The Journal of Biogeography has recently published an article by Australian researchers that explores biogeographical patterns in the effectiveness of prescribed burning across south-eastern Australia over a 25 year period. The researchers quantiﬁed leverage (the reduction in unplanned area burnt resulting from recent previous area burnt) in each bioregion from ﬁre records from 1975–2009, controlling for variation in annual weather. They also identiﬁed potential drivers of variation in leverage by relating the bioregional leverage values to measures of fuel type and growth, climate, and weather extremes. Leverage was inferred in four bioregions while in the other 26 bioregions no leverage was detected or prescribed ﬁre had the opposite effect (ﬁre-follows-ﬁre). The analysis of leverage shows that the effectiveness of prescribed ﬁre varies regionally in predictable ways, which means that fuel management strategies applied in one region are not necessarily applicable in another. In most bioregions prescribed burning is likely to have very little effect on subsequent extent of unplanned ﬁre, and even in regions where leverage occurs, large areas of treatment are required to substantially reduce the area burned by unplanned ﬁre. The paper can be downloaded here (or e-mail email@example.com for a copy).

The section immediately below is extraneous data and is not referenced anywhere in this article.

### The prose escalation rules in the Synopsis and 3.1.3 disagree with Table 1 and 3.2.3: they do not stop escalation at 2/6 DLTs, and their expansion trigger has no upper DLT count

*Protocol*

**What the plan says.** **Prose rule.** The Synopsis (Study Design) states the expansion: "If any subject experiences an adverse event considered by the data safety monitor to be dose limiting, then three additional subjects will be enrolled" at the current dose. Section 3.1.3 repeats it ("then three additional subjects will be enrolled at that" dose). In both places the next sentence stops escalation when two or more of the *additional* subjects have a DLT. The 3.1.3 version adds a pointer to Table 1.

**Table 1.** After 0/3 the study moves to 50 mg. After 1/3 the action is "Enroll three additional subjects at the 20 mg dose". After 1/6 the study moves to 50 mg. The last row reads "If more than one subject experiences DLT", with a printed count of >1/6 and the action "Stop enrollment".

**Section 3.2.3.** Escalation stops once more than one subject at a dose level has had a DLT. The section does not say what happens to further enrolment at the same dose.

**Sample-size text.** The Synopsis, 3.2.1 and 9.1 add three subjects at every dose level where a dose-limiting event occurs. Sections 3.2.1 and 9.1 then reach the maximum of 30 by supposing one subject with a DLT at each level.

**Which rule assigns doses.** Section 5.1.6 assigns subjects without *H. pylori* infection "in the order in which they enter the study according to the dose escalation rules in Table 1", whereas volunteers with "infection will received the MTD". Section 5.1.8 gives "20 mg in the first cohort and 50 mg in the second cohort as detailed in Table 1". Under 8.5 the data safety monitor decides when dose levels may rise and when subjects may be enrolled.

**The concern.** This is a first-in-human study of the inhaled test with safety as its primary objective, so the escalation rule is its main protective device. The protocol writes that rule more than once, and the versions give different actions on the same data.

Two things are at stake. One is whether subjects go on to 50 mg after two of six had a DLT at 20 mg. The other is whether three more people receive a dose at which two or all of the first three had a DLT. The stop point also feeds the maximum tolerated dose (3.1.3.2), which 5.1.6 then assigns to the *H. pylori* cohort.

Effectiveness of prescribed burning in SE Australia